A lack of a strong or compelling story does not take away from the quality of the action between the ropes, and Sheamus and Del Rio always worked well enough together to deliver a great match when called upon.

    The World Heavyweight champion entered the match with an injured shoulder, something Del Rio immediately targeted by using his trademark Cross Armbreaker in hopes of securing a submission win. Sheamus fought through the pain, flattened Del Rio with White Noise and finished him off with the Brogue Kick.

    The win was the latest for Sheamus, as he continued to steamroll the opposition.

    Del Rio would recover, becoming a babyface and winning the title by the beginning of the New Year.

3. World Heavyweight Championship: Rey Mysterio vs. Jack Swagger (2010)

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    One of the bigger matches on the inaugural Money in the Bank card, the World Heavyweight Championship bout between Rey Mysterio and Jack Swagger was the result of Mysterio's title win weeks earlier at the Fatal 4-Way pay-per-view.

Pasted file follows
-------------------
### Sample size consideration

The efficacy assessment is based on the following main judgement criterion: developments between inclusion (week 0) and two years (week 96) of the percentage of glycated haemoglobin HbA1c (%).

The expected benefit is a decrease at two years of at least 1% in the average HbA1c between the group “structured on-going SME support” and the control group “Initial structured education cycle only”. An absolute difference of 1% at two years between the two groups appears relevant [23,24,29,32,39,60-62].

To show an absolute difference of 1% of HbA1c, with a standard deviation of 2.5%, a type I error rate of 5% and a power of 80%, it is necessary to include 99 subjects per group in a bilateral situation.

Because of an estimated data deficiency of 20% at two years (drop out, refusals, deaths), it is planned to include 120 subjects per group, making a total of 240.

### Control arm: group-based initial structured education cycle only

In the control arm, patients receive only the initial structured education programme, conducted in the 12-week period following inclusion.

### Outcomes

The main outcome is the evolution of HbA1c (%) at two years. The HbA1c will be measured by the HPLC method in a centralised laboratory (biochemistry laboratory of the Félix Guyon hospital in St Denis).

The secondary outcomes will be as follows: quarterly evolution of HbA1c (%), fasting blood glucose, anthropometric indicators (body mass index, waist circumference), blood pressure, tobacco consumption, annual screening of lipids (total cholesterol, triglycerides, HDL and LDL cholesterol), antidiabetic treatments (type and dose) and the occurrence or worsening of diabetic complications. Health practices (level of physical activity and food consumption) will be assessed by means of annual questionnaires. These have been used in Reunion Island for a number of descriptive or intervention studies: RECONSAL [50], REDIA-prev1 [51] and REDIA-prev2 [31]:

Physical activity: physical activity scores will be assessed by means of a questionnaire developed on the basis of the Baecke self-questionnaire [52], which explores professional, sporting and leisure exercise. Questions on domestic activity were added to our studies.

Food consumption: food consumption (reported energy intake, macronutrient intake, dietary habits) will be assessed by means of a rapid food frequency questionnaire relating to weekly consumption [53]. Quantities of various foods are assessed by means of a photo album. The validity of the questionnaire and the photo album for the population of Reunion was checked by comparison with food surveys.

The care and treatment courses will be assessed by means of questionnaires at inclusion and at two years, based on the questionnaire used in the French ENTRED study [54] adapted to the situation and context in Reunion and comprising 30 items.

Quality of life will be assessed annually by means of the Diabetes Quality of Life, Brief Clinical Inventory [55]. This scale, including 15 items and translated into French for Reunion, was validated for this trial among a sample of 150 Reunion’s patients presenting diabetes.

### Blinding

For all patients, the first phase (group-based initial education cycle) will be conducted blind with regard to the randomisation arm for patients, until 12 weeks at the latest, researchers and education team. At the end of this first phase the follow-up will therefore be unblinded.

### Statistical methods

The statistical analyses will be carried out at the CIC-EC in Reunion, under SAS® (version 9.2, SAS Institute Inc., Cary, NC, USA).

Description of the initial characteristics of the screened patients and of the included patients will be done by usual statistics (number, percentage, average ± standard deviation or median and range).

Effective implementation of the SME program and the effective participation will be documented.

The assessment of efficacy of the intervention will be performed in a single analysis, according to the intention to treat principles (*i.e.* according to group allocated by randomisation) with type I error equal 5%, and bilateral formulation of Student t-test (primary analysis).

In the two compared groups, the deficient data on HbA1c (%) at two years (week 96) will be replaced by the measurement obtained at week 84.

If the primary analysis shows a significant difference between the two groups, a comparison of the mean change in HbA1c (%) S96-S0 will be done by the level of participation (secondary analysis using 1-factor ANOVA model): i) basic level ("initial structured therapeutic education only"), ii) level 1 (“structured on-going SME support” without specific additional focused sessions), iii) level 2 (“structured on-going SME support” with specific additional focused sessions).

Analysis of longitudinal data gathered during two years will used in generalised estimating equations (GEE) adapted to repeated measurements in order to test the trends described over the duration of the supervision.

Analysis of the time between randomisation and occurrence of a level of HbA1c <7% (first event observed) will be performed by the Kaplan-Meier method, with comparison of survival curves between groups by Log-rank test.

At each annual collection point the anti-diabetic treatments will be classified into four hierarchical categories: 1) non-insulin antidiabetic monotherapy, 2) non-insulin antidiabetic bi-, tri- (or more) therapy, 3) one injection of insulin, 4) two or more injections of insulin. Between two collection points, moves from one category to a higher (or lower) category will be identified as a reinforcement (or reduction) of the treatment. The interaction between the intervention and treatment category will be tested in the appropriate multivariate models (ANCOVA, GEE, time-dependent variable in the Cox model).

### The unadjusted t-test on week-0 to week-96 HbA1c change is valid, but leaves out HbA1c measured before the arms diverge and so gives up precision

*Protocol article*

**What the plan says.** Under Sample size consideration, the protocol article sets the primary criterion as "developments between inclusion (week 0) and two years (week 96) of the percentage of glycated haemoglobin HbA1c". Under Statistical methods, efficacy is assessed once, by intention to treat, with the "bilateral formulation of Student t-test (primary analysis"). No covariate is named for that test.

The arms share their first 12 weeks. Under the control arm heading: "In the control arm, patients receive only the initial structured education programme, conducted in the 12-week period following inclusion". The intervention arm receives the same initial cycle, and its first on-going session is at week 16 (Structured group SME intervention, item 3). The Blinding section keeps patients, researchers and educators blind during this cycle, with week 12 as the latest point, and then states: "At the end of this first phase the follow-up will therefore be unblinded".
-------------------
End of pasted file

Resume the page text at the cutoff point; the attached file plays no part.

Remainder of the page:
Swagger, the former champion, was entitled to a rematch and would end up receiving it. For the second consecutive time, however, he found himself on the losing end.

    Mysterio successfully retained his title following a very competitive match that resembled the wars the two-time World Heavyweight champion had with Kurt Angle earlier in the decade. Swagger would use his grappling and submission work to try to put Mysterio away, but the luchador utilized his elusiveness to escape Swagger's grasps and always had a counter to whatever it was that the Perry, Oklahoma, native attempted.